Ahead of Pennsylvania's primary Tuesday, the likely Republican presidential nominee has been campaigning in the state with a man at the center of running-mate speculation — Florida Sen. Marco Rubio. But Mitt Romney hasn't said much about whom he might name as his vice presidential choice.
Romney has said he appointed a longtime aide to handle the process and that he hasn't yet discussed making a list of potential candidates. But just about everyone else in politics is discussing it. And the men at the top of that list are asked about it a lot.
New Jersey Gov. Chris Christie — a Tea Party favorite and early Romney supporter — seems to have ruled it out, telling one inquirer that people might not find his personality "best suited to being No. 2." When other short-listers are asked whether they'd accept the position — Wisconsin Rep. Paul Ryan, Virginia Gov. Bob McDonnell, Ohio Sen. Rob Portman and Florida's Rubio — all seem to leave the door open, without answering directly.
'Don't Blow It'
There's no formula for picking a running mate. Some of those names might help Romney win an important state or reach out to a key voting group, like Hispanics. But there is one bottom line, says Gary Bauer, a social conservative leader and one-time Republican presidential candidate: "My advice is don't blow it."
Romney is working hard to win over the conservative activists who weren't with him in the primaries. He gave a big speech at the NRA this month and is scheduled to speak at Jerry Falwell's Liberty University next month.
But there's surprisingly little pressure now on Romney to pick a recognized social conservative as vice president, like a Rick Santorum or a Mike Huckabee. Bauer says that's because there is no one on Romney's short list whom conservatives would reject.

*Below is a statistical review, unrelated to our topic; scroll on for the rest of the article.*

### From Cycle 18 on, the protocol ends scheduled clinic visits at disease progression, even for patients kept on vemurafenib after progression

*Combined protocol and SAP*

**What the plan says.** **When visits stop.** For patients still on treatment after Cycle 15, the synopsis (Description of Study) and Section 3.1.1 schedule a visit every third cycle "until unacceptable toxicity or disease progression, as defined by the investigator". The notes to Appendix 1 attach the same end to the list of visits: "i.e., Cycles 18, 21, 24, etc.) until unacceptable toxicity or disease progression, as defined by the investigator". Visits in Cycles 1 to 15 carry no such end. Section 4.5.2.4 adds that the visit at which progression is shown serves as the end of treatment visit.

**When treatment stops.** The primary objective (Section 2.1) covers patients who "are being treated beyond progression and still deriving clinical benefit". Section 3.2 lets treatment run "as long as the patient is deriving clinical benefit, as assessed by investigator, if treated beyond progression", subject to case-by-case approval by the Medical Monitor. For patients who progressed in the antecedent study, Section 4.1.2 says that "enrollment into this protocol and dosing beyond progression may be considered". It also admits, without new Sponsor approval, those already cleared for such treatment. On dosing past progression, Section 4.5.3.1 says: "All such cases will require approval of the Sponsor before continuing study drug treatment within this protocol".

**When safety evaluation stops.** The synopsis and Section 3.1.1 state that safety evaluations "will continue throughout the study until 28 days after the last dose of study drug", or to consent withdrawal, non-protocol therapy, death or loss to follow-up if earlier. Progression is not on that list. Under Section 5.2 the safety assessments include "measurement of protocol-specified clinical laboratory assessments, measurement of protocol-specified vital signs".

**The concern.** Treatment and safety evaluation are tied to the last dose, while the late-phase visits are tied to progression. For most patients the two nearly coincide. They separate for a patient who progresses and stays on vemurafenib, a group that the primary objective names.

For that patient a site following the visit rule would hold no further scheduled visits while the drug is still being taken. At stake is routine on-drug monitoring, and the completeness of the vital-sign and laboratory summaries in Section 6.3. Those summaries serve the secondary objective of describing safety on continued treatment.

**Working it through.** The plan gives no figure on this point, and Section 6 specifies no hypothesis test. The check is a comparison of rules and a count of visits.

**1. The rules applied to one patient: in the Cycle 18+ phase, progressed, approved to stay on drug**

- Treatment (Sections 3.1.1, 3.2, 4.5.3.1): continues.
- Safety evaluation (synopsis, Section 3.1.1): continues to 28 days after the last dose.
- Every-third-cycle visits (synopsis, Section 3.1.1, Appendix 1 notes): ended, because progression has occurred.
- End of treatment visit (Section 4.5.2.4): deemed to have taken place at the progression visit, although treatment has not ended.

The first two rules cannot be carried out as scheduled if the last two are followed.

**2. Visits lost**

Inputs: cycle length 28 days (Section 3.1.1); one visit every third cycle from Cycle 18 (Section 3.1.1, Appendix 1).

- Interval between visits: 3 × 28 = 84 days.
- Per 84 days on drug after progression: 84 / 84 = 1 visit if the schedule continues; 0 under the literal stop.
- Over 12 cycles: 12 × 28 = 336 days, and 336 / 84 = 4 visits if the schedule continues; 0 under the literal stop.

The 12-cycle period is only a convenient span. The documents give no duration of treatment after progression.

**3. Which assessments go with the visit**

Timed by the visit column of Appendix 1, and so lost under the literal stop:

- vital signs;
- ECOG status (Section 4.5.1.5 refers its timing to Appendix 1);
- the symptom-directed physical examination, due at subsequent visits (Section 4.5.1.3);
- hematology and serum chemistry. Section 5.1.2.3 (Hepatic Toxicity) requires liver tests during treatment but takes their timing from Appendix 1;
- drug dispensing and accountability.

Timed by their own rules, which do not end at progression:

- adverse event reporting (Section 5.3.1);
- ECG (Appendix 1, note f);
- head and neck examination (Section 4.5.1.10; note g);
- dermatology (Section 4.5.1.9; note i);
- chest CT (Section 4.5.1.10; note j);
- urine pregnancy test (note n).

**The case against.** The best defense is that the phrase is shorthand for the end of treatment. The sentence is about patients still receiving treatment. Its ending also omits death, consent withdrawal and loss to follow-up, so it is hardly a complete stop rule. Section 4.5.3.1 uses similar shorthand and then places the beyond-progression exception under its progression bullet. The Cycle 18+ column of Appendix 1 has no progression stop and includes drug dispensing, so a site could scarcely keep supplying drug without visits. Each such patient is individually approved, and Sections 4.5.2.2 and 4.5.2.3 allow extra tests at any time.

"I don't see anybody being mentioned who is wrong on the values issues, who is wrong on the need for a strong national defense [or] who is questionable on the size of government," Bauer says. "When [John] McCain ran, there were some people being mentioned that were pro-choice on the abortion issue ... and there was a collective sigh of relief when he went with Sarah Palin. I don't see that now."
Lessons From McCain-Palin
Four years ago, McCain wanted to run with his friend Sen. Joe Lieberman, who, as Bauer points out, supported abortion rights. The base wouldn't have it. McCain was also running behind Barack Obama at the time, and the idea was to create a dynamic moment in the campaign with the choice of then-Alaska Gov. Palin.
"We were behind, we made decisions under political pressure, and I think that there [are] a lot of lessons to be learned from that," says Steven Schmidt, McCain's top strategist at the time.
Schmidt says the circumstances for Romney are much better, and he's more competitive financially and politically than McCain was at this time four years ago.
"We were so desperate to come up with a way to win, and, you know, that led to the picking of Gov. Palin," he says. "When you look at the Romney campaign right now, I think that the lessons from 2008 won't be lost on them. They'll run a very, very tight process, and the result will be ... someone who is ready and universally recognized as ready to be commander in chief from day one."
That's the most important thing about choosing a running mate, whether Romney wants that person to help him to win a state or an ethnic group, or to reinforce his own brand.
Veterans of vice-president vetting say it is a mistake to overdo the political calculations, and the most important qualification for a vice presidential candidate is a closet free of skeletons and the ability to do the job — of president — at a moment's notice.
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